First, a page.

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AISD fails to acquire additional voting sites

Thursday, October 5, 2017 by Joseph Caterine

Travis County has denied a request from the Austin Independent School District Board of Trustees for additional mobile early voting sites during this year’s bond election.

In a Sept. 27 memo to County Judge Sarah Eckhardt, County Clerk Dana DeBeauvoir explained that the deadline for additional site requests had passed. On Sept. 8, the county advised its joint election contract partners, including AISD and 17 other participating entities, that they could make those requests during ballot proofing on Sept. 12, but no later.

“We are no longer able to make modifications to ballots and polling locations without significant risk to the security of the election process,” DeBeauvoir wrote in the memo.

DeBeauvoir continued that adding new locations would pose significant logistic and security problems, and relocating current mobile stations would disrupt the “geographic balance that (the county) strive(s) to achieve in situating polling locations.” The county has approved 23 polling stations that will be open for the entirety of early voting, as well as dozens of mobile locations that will only be open during limited hours.

At the AISD board’s Sept. 25 meeting, Trustee Amber Elenz had asked that the item approving polling stations be pulled from the consent agenda in order to explore the possibility of reaching more of the community. The ballot this fall includes the $1.05 billion bond for school facility repair and modernization.

“Since this is a bond for our schools, I think it’s really important for us to have access to voting sites at the schools,” said Trustee Yasmin Wagner at the meeting.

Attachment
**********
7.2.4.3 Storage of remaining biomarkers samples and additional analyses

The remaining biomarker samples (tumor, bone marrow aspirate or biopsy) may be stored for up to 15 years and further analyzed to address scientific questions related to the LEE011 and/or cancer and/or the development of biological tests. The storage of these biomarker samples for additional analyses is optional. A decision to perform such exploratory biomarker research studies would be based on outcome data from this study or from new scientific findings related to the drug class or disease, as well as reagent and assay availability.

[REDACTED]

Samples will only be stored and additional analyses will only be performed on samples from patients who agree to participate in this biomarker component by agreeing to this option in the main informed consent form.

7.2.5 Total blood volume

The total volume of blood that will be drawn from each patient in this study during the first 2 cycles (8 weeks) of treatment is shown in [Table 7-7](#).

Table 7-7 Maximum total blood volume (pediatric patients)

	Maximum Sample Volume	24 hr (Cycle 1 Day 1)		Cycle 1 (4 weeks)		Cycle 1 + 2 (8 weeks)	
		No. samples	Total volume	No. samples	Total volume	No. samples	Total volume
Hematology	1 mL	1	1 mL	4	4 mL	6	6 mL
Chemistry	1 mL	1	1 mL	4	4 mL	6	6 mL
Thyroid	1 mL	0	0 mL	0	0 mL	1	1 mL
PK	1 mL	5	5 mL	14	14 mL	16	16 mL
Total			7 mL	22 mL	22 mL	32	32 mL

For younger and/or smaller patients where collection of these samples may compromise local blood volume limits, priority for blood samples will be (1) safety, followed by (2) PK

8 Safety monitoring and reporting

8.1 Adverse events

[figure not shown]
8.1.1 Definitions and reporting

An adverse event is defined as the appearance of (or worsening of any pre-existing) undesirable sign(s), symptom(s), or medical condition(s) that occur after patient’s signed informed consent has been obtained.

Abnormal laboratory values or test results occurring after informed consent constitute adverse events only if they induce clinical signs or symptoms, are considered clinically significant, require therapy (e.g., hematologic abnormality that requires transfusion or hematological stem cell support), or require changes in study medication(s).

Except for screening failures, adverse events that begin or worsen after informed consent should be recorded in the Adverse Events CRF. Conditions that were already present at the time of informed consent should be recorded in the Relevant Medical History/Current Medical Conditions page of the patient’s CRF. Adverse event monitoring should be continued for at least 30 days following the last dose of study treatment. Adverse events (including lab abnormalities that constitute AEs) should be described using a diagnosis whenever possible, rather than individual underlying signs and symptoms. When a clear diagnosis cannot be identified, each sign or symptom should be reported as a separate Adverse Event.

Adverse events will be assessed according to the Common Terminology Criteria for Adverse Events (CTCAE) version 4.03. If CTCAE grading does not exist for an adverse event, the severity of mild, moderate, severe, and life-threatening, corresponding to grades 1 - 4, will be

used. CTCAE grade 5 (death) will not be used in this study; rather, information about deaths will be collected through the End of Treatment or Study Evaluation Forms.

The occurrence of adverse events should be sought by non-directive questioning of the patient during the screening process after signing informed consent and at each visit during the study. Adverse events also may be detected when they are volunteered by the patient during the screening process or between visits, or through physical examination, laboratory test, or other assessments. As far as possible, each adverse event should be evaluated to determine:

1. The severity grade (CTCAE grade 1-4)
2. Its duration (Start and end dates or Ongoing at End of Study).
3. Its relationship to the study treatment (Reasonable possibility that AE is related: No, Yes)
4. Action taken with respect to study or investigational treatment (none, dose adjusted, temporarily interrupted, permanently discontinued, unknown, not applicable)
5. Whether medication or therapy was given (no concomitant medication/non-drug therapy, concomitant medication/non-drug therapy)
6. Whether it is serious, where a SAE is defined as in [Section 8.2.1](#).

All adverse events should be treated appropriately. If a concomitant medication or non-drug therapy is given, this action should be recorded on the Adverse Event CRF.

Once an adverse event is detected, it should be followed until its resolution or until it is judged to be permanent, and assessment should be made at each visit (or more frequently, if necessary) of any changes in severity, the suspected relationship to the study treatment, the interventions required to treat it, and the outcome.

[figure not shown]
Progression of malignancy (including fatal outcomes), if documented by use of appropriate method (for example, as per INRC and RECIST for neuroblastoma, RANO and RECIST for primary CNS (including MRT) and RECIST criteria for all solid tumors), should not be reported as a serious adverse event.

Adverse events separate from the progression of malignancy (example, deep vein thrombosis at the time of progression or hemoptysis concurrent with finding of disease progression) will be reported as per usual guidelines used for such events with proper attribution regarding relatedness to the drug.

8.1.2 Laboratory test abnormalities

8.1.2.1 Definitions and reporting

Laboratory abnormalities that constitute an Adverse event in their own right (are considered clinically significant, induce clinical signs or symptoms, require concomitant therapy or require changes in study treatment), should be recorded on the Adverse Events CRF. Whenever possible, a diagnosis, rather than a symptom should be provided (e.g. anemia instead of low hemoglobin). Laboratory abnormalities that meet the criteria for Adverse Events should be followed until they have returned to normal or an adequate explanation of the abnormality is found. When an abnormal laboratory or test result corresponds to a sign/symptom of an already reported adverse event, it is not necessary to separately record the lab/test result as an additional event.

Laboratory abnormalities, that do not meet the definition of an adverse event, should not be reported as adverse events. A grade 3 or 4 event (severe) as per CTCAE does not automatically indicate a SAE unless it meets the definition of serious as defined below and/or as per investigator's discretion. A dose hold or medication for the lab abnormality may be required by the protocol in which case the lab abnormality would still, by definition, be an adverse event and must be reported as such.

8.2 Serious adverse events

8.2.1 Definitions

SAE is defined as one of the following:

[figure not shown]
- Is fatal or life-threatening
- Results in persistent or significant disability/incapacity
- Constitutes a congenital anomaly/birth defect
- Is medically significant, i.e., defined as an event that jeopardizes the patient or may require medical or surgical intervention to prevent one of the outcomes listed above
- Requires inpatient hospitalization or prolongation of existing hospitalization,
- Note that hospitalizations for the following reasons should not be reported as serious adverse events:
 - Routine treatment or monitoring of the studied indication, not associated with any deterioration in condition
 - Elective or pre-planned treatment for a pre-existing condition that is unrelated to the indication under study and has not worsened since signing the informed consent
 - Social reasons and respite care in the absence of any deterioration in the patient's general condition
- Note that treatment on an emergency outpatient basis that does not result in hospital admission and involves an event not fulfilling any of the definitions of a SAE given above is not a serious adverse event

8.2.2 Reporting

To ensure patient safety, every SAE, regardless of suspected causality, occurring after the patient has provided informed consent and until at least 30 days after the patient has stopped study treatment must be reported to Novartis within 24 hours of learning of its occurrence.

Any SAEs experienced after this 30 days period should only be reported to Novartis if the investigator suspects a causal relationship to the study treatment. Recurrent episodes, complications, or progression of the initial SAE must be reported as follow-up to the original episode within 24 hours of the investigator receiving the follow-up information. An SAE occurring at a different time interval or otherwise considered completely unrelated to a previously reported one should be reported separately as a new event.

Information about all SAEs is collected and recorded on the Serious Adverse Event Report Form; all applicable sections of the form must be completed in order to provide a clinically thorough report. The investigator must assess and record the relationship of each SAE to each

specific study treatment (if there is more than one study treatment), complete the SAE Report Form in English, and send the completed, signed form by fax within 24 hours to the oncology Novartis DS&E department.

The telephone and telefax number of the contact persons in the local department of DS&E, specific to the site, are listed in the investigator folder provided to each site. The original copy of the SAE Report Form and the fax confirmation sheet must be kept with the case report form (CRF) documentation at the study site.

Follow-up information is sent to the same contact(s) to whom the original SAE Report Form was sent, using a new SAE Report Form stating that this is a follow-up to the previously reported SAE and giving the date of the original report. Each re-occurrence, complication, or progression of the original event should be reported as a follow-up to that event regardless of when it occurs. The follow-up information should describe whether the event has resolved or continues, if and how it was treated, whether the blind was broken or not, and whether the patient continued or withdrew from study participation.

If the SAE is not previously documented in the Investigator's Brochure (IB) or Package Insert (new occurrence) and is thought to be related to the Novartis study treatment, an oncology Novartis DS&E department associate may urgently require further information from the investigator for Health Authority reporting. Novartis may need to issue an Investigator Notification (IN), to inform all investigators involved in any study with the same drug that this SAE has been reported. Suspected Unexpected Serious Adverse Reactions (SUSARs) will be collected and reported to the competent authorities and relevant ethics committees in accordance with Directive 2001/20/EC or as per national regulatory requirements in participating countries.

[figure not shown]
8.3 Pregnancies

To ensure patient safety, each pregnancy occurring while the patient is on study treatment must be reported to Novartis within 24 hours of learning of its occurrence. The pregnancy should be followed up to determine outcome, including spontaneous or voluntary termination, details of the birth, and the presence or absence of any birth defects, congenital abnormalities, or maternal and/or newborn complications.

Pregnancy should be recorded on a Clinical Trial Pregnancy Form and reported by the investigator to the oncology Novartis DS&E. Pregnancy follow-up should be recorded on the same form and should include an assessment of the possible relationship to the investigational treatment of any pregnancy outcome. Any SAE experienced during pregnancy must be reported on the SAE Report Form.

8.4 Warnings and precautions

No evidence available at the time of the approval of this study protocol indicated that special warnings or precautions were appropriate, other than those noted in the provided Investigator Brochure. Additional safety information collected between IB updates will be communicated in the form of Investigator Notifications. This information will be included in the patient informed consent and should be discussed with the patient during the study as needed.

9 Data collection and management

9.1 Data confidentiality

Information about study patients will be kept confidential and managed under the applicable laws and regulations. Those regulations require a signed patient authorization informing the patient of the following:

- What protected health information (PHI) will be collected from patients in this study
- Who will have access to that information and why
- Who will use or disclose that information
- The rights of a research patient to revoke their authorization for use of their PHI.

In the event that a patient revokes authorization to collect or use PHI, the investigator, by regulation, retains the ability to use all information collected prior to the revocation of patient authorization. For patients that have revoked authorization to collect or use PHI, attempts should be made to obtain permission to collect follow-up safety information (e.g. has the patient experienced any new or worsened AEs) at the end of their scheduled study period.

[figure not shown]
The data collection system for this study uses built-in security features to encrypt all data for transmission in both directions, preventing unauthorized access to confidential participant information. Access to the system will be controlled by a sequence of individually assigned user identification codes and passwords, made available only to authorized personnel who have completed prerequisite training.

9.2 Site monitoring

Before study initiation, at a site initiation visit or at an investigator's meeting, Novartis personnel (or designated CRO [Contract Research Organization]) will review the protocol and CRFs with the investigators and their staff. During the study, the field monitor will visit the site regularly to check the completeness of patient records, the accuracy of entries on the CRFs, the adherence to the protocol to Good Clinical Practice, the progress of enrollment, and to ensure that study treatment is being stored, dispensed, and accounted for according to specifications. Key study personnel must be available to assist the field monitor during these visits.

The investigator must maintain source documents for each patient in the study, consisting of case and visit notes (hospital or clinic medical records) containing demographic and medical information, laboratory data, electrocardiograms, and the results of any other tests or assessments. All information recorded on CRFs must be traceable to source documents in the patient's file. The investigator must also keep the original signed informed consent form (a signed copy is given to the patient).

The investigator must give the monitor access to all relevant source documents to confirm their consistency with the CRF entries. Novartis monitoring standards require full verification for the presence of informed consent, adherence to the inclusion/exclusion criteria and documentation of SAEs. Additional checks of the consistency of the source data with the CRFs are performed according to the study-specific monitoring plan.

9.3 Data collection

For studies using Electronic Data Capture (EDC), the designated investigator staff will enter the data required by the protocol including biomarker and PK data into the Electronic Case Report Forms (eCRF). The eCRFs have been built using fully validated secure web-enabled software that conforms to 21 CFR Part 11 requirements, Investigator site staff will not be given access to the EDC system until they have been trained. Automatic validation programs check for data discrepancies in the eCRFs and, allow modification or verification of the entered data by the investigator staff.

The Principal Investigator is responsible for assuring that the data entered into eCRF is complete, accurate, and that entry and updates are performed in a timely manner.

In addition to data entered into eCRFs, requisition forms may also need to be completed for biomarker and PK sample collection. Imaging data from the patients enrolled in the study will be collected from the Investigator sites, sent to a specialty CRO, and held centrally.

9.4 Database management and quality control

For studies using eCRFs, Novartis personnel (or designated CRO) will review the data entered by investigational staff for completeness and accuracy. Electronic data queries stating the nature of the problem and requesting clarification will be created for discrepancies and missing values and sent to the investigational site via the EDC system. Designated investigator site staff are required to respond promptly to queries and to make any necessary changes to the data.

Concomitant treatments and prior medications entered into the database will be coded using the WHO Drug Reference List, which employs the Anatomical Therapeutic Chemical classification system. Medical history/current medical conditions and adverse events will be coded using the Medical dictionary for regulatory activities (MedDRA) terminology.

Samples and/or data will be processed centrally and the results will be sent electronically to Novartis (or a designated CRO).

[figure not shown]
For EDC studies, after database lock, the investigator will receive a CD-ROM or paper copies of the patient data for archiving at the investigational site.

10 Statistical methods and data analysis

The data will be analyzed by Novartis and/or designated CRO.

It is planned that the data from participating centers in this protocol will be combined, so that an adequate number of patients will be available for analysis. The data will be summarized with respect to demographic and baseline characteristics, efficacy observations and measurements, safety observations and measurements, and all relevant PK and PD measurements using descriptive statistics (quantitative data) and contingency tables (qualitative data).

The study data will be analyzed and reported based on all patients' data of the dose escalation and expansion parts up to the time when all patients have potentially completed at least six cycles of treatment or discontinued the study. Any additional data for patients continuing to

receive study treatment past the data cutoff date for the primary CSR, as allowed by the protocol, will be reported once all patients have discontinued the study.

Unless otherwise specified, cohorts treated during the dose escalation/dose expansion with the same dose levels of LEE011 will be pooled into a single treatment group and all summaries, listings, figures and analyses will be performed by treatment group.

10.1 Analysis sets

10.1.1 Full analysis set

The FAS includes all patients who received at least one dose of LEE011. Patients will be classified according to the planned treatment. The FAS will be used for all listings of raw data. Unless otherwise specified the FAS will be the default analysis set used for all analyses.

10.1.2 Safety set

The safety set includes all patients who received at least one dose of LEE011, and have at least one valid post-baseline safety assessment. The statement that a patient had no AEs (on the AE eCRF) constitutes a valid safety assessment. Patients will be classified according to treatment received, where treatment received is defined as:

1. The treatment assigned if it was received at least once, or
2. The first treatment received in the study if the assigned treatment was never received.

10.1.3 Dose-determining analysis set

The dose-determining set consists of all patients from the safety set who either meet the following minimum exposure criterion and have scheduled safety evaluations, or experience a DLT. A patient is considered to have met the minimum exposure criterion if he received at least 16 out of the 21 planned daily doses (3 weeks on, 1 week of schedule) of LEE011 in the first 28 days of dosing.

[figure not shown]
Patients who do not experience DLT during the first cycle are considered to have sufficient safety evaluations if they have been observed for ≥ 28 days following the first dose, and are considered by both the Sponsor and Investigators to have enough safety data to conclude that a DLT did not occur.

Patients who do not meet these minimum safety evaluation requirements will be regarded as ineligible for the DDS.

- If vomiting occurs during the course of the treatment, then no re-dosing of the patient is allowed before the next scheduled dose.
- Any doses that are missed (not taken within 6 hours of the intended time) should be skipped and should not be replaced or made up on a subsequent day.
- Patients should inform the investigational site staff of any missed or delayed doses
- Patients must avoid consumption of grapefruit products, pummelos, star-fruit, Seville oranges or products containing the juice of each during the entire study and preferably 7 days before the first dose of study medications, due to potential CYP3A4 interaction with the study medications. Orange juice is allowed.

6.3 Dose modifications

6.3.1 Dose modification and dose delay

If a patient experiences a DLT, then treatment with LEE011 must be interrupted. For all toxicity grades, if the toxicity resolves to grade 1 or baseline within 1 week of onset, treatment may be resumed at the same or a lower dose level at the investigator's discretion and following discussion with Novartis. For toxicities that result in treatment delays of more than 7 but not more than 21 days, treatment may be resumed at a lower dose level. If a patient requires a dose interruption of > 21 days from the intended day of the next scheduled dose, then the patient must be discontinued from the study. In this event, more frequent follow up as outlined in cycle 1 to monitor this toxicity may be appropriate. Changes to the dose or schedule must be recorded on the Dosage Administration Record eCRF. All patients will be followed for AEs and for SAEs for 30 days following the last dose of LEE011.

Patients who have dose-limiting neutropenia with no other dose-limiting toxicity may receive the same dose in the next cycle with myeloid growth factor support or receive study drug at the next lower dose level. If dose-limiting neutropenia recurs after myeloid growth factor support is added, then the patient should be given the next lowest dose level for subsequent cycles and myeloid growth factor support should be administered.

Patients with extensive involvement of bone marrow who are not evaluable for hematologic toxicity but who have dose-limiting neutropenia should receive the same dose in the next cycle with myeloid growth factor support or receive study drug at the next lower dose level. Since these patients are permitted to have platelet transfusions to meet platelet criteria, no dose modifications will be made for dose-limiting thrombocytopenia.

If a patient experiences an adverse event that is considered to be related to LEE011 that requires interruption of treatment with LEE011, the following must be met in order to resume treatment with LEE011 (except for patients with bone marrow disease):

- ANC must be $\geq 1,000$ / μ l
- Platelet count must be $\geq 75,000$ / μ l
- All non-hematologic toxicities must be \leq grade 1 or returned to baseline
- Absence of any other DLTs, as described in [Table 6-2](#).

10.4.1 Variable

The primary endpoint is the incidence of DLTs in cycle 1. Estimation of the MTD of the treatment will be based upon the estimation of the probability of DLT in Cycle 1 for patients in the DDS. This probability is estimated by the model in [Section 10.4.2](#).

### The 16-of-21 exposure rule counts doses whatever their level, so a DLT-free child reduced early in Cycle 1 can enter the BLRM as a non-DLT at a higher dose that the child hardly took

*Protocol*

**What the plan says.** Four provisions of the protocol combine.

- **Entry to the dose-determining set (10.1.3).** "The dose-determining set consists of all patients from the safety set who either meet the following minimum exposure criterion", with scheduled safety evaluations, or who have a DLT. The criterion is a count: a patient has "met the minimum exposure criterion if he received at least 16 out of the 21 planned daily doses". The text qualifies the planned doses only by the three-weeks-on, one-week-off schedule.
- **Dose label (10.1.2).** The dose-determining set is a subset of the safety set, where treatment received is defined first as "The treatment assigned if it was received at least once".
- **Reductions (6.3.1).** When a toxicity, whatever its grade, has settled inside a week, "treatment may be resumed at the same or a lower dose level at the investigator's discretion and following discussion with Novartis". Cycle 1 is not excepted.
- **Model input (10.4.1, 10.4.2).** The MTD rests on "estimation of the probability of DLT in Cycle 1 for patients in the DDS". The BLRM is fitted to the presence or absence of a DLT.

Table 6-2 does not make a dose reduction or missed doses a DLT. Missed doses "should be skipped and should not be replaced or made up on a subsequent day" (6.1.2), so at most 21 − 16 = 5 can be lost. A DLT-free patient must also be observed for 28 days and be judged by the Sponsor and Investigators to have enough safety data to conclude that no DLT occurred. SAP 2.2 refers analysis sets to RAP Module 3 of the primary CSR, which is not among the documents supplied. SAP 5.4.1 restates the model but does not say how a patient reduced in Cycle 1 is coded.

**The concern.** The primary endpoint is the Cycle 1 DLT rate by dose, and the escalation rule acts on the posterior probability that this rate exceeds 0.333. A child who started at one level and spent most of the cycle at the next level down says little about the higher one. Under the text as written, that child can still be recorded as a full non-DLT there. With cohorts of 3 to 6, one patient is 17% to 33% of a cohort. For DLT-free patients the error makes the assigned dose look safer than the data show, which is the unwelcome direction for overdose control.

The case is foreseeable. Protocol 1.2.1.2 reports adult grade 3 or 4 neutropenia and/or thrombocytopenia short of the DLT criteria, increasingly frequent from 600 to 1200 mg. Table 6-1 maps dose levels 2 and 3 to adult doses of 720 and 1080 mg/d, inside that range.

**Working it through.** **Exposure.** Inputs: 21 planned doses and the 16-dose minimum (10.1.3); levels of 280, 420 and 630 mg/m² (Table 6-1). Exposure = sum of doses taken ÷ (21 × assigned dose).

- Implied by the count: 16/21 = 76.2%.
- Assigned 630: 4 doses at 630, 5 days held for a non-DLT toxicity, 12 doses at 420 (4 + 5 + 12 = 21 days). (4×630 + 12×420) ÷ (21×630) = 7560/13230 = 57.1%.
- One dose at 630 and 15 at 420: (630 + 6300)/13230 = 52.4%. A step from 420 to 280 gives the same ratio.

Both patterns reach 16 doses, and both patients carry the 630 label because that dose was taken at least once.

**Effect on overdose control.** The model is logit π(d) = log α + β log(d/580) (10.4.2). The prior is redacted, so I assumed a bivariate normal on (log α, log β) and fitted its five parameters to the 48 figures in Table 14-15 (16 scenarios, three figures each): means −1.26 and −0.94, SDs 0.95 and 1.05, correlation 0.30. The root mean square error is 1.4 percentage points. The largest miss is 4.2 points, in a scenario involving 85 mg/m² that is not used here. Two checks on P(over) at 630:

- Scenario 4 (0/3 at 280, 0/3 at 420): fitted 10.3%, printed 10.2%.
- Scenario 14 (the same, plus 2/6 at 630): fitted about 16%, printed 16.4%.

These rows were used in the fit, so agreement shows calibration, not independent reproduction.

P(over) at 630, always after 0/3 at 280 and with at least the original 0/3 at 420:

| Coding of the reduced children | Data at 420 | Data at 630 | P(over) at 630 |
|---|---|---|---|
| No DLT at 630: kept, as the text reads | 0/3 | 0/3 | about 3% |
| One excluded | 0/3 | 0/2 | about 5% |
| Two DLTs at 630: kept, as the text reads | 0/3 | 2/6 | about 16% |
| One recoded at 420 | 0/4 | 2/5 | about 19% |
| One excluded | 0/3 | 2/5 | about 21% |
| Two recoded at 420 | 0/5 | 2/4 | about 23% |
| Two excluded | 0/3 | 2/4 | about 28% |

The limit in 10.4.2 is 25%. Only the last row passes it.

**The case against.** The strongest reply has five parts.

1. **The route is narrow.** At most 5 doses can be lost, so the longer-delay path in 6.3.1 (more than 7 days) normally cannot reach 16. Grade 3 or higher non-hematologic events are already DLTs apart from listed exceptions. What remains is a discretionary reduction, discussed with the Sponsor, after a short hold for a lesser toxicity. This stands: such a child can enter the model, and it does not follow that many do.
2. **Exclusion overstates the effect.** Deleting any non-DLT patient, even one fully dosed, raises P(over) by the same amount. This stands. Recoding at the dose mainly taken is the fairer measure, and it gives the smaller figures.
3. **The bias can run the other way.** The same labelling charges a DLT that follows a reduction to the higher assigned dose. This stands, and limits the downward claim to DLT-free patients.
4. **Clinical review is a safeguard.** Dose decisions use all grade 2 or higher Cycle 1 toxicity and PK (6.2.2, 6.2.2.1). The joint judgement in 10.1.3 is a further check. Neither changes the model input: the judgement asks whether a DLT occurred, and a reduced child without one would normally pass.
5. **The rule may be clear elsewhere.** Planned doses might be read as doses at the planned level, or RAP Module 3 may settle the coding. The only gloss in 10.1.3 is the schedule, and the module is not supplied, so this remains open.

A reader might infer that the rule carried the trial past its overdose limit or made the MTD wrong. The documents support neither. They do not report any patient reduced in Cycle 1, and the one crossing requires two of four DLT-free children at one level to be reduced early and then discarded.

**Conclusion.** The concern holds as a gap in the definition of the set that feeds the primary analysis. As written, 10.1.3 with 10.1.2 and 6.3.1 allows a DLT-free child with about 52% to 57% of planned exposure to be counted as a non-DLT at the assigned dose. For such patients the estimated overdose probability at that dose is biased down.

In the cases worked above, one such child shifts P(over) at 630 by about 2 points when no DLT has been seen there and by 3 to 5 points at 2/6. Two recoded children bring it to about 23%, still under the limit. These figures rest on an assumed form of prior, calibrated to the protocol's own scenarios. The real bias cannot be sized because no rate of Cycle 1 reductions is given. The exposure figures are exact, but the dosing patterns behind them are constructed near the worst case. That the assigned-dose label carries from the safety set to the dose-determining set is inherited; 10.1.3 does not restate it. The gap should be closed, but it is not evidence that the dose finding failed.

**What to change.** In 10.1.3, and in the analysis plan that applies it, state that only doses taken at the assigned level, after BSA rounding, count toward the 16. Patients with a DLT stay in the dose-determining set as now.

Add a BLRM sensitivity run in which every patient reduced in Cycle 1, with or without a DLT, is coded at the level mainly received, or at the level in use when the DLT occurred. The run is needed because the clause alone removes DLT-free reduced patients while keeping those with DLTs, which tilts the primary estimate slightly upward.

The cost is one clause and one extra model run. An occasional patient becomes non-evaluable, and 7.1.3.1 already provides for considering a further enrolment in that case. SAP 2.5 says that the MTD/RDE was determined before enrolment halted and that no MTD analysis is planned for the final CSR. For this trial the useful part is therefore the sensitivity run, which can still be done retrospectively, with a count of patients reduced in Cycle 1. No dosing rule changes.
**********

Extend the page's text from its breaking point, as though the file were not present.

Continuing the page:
As part of its contract with the county, the district is permitted to ask for extra polling locations at the cost of $1,560 per location, per day (if the request is made on time). Intergovernmental Relations and Policy Oversight Director Edna Butts said at the meeting that AISD had budgeted $600,000 for election expenses.

The last time there was a school bond election in 2013, the district spent $681,575, although that election was in May of that year.

Wagner suggested a list of 19 schools, which she said covered every corner of the district, proposing that the mobile voting site spend half a day at each school over the early voting period. Following the county’s decision, Wagner told the Austin Monitor that she had suggested the list because it felt like there were not as many places to vote as usual this election. “It felt like there wasn’t enough access,” she said.

The school board unanimously approved the amended order. The district has never requested additional early voting sites in the past, according to Butts.

In 2013, 10.25 percent of registered voters cast a ballot, passing two of the four propositions in that school bond. This year, the board has decided not to split the bond into propositions, but to put all proposed projects into one package that the public will either completely accept or reject.

The official election date is set for Nov. 7. Early voting begins Oct. 23.

Photo by Keith Bacongco ( [CC BY 2.0], via Wikimedia Commons.

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